Ask The SEO

Multiple Websites, Live Chat, and Reviews

This issue, we’re going to tackle three questions that have come my way recently and with some regularity.

Q: I think having multiple websites from different companies will let me test the effectiveness of each one. Is this a good idea?

A:  To start, I have to be clear that I’m a big fan of testing options and ideas that allow customers to give us real feedback and good data leading to an informed decision. However, a local business running multiple websites in no way qualifies as a proper experiment leading to good data.

There are some fundamental flaws with this model that impact the business, your staff, your customers, and your ranking on Google.

Your website is another storefront, a major point of contact and experience for your customers. As retailers, we understand that if I opened stores on Chevrier Blvd., Taylor Blvd., and Fernbank Ave. in Winnipeg it would hardly be a fair test to determine which store layout or signage generated the most business. These are different areas, with different demographics, and different traffic patterns. We all acknowledge that would be a foolish test, and yet too many florists assume the answer to boosting online sales is to add another website and hope that the pixies of the “interwebz” bless them with new business.

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In truth, having multiple websites hurts you by confusing customers, complicating life for your staff (“Which website are you looking at?”), duplicating overhead costs, and suppressing your rankings in Google. Remember, search ranking is all about confidence —the more confident Google is that you’re the solution to the query, the higher you will rank.

Google expects a local business to have one website. And let’s be honest, you’re probably only going to promote one anyway, right? Having three different URLs on your business card or delivery van just confirms your indecisive nature to the world. We’re all limited in time, energy, creativity, and money. Instead of dividing your resources across several poorly supported websites, choose one great site that shows off your brand and thrills your customers. Put all your time, money, links, and love into one site that will love you back.

Q: I’m seeing more and more websites with these Live Chat buttons. Is this really a thing? How does anyone make it work and still run a business?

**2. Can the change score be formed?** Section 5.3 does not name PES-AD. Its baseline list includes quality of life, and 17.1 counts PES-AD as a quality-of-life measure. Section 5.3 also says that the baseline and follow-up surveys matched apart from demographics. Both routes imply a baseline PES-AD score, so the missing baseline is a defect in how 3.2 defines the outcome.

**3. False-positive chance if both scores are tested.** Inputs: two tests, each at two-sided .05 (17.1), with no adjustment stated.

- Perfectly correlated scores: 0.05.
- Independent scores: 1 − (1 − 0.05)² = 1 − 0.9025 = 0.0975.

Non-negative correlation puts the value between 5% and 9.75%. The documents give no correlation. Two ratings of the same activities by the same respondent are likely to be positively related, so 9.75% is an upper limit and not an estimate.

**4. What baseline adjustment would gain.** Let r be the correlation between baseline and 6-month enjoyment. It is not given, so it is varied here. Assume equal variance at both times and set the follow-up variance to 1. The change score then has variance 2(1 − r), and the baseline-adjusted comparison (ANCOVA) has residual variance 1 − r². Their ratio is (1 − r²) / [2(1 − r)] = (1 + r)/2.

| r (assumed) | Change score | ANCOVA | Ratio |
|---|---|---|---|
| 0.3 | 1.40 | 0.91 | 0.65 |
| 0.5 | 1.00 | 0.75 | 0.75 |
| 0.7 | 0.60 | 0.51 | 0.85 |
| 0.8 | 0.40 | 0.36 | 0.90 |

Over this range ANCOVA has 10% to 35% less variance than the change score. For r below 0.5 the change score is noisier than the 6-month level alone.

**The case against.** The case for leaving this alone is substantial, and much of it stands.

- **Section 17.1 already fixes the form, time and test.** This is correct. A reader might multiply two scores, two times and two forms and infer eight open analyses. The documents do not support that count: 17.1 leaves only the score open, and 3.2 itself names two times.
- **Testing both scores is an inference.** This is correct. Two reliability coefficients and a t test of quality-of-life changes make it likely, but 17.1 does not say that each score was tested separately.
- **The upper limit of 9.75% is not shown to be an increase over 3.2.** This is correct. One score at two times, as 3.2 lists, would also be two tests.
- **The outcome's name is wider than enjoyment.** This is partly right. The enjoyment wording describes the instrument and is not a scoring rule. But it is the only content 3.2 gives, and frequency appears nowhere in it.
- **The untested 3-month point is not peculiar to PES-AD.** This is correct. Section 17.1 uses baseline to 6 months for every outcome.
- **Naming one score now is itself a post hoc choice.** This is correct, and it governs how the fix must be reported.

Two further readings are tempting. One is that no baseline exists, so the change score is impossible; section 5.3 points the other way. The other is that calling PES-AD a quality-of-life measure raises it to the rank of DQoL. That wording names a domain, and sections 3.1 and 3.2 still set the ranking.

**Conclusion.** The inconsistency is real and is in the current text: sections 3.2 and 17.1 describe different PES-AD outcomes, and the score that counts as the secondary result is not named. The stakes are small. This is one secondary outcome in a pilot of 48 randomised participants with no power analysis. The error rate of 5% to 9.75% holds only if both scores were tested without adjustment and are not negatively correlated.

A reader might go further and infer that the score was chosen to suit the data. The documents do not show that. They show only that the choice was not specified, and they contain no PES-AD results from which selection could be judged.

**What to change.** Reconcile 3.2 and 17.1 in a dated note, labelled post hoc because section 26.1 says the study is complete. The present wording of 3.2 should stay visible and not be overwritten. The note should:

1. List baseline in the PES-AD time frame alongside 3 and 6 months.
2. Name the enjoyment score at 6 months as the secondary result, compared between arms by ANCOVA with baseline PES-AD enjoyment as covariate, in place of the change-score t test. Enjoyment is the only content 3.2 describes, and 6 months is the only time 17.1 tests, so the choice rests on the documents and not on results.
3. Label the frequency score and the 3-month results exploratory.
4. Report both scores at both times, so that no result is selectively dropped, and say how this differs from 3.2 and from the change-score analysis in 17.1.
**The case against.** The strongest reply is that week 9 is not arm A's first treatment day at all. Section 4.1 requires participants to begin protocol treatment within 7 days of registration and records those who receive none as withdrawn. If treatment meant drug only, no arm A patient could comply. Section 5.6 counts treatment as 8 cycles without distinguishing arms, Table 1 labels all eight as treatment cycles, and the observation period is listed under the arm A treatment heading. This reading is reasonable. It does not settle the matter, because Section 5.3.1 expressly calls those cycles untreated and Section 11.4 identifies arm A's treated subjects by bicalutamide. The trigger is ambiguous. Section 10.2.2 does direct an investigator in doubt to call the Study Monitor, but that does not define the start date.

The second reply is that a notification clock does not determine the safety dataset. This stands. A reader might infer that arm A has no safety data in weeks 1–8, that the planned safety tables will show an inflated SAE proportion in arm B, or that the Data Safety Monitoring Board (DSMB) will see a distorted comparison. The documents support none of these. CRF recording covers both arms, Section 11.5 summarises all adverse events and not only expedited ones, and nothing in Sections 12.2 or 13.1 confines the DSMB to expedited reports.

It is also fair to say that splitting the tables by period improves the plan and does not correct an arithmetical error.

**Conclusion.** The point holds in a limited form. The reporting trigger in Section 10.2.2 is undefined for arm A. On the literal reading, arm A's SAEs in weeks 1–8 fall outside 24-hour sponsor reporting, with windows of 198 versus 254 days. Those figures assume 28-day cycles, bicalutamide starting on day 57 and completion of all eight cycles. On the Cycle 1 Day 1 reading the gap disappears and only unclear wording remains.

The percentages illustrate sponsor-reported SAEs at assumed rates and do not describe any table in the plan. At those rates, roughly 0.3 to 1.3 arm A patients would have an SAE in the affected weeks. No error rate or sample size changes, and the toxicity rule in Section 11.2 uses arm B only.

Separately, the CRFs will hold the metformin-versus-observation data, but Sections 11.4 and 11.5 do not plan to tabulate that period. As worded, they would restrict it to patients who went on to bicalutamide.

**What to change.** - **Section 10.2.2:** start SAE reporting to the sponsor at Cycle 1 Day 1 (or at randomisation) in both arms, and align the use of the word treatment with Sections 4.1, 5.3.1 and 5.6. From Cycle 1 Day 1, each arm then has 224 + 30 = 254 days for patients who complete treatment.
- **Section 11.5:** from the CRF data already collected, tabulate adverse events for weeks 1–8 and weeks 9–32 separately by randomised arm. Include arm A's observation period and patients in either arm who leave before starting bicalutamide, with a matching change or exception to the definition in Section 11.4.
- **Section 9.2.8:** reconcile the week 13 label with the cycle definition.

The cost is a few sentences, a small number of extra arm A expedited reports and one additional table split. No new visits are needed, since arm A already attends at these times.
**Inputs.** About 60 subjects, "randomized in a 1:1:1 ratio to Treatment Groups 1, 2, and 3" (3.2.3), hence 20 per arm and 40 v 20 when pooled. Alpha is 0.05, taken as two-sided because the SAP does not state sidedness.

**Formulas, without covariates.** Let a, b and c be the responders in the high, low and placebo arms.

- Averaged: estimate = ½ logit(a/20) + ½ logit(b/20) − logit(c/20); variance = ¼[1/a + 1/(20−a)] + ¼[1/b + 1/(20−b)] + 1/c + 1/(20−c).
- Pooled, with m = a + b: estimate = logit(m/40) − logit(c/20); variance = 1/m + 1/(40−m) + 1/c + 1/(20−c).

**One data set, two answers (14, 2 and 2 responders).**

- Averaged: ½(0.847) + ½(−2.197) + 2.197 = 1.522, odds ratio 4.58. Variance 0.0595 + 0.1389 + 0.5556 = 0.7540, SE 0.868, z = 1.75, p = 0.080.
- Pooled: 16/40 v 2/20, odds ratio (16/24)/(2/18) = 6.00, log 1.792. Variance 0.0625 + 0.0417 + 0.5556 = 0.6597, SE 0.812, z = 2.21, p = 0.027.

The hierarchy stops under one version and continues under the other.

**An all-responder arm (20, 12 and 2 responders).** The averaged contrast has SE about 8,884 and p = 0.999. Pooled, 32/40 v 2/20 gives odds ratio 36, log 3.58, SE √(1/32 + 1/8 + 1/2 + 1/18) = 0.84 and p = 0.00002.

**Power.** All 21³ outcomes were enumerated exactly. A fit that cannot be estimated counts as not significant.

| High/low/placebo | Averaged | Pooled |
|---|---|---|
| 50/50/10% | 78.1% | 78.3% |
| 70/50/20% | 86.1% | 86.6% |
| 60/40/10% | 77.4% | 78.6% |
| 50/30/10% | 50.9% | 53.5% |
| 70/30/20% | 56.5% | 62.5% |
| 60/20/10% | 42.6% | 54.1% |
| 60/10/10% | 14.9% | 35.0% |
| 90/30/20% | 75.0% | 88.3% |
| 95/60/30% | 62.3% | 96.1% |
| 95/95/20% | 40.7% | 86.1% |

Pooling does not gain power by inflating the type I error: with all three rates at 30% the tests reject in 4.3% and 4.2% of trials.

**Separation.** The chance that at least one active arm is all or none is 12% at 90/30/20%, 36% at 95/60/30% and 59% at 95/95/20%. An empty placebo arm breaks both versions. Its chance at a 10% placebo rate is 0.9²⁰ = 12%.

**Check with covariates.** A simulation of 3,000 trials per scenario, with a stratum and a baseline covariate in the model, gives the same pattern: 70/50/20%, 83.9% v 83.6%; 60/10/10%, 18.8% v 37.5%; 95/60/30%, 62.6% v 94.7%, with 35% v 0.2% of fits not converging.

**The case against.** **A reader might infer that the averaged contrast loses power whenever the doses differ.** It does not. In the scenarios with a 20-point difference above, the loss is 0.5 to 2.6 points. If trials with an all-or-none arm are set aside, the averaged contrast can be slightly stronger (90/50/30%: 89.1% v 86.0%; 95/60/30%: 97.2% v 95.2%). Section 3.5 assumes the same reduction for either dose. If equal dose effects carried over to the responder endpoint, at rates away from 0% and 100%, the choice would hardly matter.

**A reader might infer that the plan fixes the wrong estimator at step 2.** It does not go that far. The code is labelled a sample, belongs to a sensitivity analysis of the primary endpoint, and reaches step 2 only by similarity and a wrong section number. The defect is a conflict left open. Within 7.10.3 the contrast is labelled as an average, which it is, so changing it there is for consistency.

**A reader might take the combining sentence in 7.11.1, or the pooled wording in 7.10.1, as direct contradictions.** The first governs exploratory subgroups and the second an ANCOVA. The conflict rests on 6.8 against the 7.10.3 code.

A: It’s true—more and more businesses are realizing the benefits of having a Live Chat service on their website. Plenty of studies have shown that it increases sales as much as 20%, reduces costs, and boosts both customer satisfaction and confidence. Still, the biggest roadblock for many shops is figuring out how to staff the chat window. Most of us don’t have enough sales volume to dedicate one or more people to answering chats all day long, so it has to be a coordinated effort. Even if one person is tasked with the responsibility, chat can still work if the team member is diligent in marking themselves as “Away” for any extended absence from the computer.

We know that customers are becoming more and more resistant to phone interactions. Email is too slow for a quick question because there’s no promise of an immediate reply. Texting is extremely popular, but that requires either a business number that can send and receive SMS messages, or the use of a personal phone. Live Chat is a very low commitment for the customer, with the implied promise of a quick solution.

Why not try out a free service like Tawk.to? You might just be surprised by how many more web orders you get—and how many “I’m on your website, but I have a question …” calls you avoid!

Q: Help! I’ve been hit by some bad reviews, and my rating on Google/Yelp/Facebook has dropped. I know it’s costing me sales. What can I do?

A: We hear this one a lot. On Facebook, at conferences, on sales calls, through email. Business owners have a love/hate relationship with reviews; we know they are important, and we love the validation that comes with praise from a happy client, but we fear the negative review (especially the fake ones!).

The best defence against bad reviews is a simple two-step process of replying promptly —and graciously—to the negative comments, and building up a portfolio of as many positive reviews as possible. There’s no escaping the significance of business and product reviews; studies show they influence more than 80% of consumer shopping transactions.

The best approach combines regular requests for feedback with a system for monitoring the most significant review sites. Strider has an automated system for this, but if you prefer a manual approach, it’s quite feasible—with some work. It’s important that your stream of reviews has a natural pace to it. If a business with four reviews on Google suddenly receives a dozen or more over the span of a couple of days that will certainly appear suspicious. Be consistent in asking your customers for feedback, and when the feedback is good, you can prompt them to post on their favourite review site.

As an added bonus, you may just get to rescue your relationship with some unhappy customers who were either going to quietly take their business elsewhere, or post their displeasure online.

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theRKF
Publisher at Canadian Florist
Ryan Freeman is the Publisher of Canadian Florist, 5th generation florist, and President of Strider Online Marketing. He has been engaged in web design and online marketing since 1994.
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